Marz: As I said, we started behind the eightball in terms of deadlines, and Darryl was always running to catch up. So for the first chunk of issues, we were chasing deadline concerns. Different pencilers were brought in to pick-up pages or whole issues. Drawing every issue of a monthly comic is a task that very artists can pull off. I was the one who eventually suggested we bring in another ‘regular’ artist in the title, so we had a consistent workflow, rather than always having to pull in whoever might be available that month.

I really pushed to have that artist be Paul Pelletier, who said yes obviously, so we had a really nice run of Darryl and Paul drawing issues, including specials, miniseries, and other projects that came up. Keeping both of them busy meant that I sometimes had to write things out of order, but I didn’t mind. The consistency was really great.

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Banks: My slow speed was why!

Nrama: Now now, Darryl…

Before we get to Major Force, let’s talk more about Alex DeWitt. Reading the fan mail in these issues was interesting because there was a letter talking about how that person could see that Alex and Kyle could be the next power couple and you were like, well…no. So talk to us about Alex’s creation and when you knew what was going to happen.

Marz: Readers were supposed to like Alex more than they liked Kyle initially. She was the responsible one, the smart one. He probably wouldn’t have survived his first few encounters as Green Lantern without her. I also knew, from the moment she was created, that she was going to pay the ultimate price because Kyle had been thrust into this new role.

I know the comparison is always to Gwen Stacy, but the inspiration was really Uncle Ben. It’s the ‘great responsibility’ moment. In a lot of ways, Alex was a better choice to be Green Lantern than Kyle. I wanted the readers to fall in love with Alex. We built her character carefully enough so that her death would come as a shock to the audience.

Banks: Ron can definitely speak to that but I was surprised at how the fans really became attached to Alex.

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Nrama: Now we’re going to get to some of the darker areas of Kyle’s first year as Green Lantern and it’s sort of something that is still a major talking point with Alex’s murder.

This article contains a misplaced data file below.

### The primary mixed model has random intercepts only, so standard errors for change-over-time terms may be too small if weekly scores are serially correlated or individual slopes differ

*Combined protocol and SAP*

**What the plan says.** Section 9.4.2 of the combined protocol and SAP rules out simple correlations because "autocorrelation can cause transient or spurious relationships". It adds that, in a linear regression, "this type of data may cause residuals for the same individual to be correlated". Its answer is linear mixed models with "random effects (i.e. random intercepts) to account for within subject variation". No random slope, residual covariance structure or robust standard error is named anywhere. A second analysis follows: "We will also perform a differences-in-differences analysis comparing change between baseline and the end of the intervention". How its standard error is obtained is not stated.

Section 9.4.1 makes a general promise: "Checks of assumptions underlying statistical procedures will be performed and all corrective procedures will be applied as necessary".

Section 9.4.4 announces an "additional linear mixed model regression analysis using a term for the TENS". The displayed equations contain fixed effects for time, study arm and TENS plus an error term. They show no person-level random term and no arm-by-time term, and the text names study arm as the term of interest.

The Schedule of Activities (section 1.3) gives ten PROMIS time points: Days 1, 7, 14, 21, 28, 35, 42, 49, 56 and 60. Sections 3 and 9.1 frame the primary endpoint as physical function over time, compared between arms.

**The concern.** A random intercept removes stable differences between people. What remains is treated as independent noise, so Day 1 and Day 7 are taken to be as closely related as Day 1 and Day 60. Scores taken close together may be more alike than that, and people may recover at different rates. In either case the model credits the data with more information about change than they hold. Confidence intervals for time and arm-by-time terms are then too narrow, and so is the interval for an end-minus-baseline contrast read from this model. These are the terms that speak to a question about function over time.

So you both knew she was going to die right off the bat essentially. How do you feel about her death now, the cliche of ‘Women in Refrigerators,’ and is it any different from how you thought of it back then?

Marz: Right, I knew that Kyle’s irresponsibility with the ring was going to get Alex killed. We wanted her death to be a gut punch for the audience, something unexpected and memorable. And I guess in that respect we succeeded. Certainly, in retrospect, the larger context is much more apparent. As I said, people see it as a Gwen Stacy moment, but at the time, I’m not sure I’d even read that Spider-Man issue.

For me, it was Kyle’s Uncle Ben moment, where his cavalier attitude and inexperience meant someone close to him paid the price. Then, it was a story I was writing. I was not thinking about the larger context, both in comics and other media. Now, of course, it’s impossible to think of it without the larger context. Which I think is a good thing.

Banks: For a character without a long history I’m still surprised that people are shocked by Alex’s death to this day. Alex may have surpassed Uncle Ben Parker in fan reaction.

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Nrama: What do you think of the term ‘fridging’?

Banks: That term wouldn’t exist except for a botched attempt at censoring the scene.  If the panel was left the way I originally drew it (clearly showing Alex intact) fans may have just moved on.

Marz: Valid. If a story I wrote turned out to be the tinder point for people to discuss the larger issues, the larger trope, that’s good. Certainly, I don’t mean to say that it was my intention to provoke a discussion. I’m just a dumb ass making up stories and looking to provoke an emotional reaction in the audience. But It’s a valid criticism, and something we needed to talk about, and be aware of.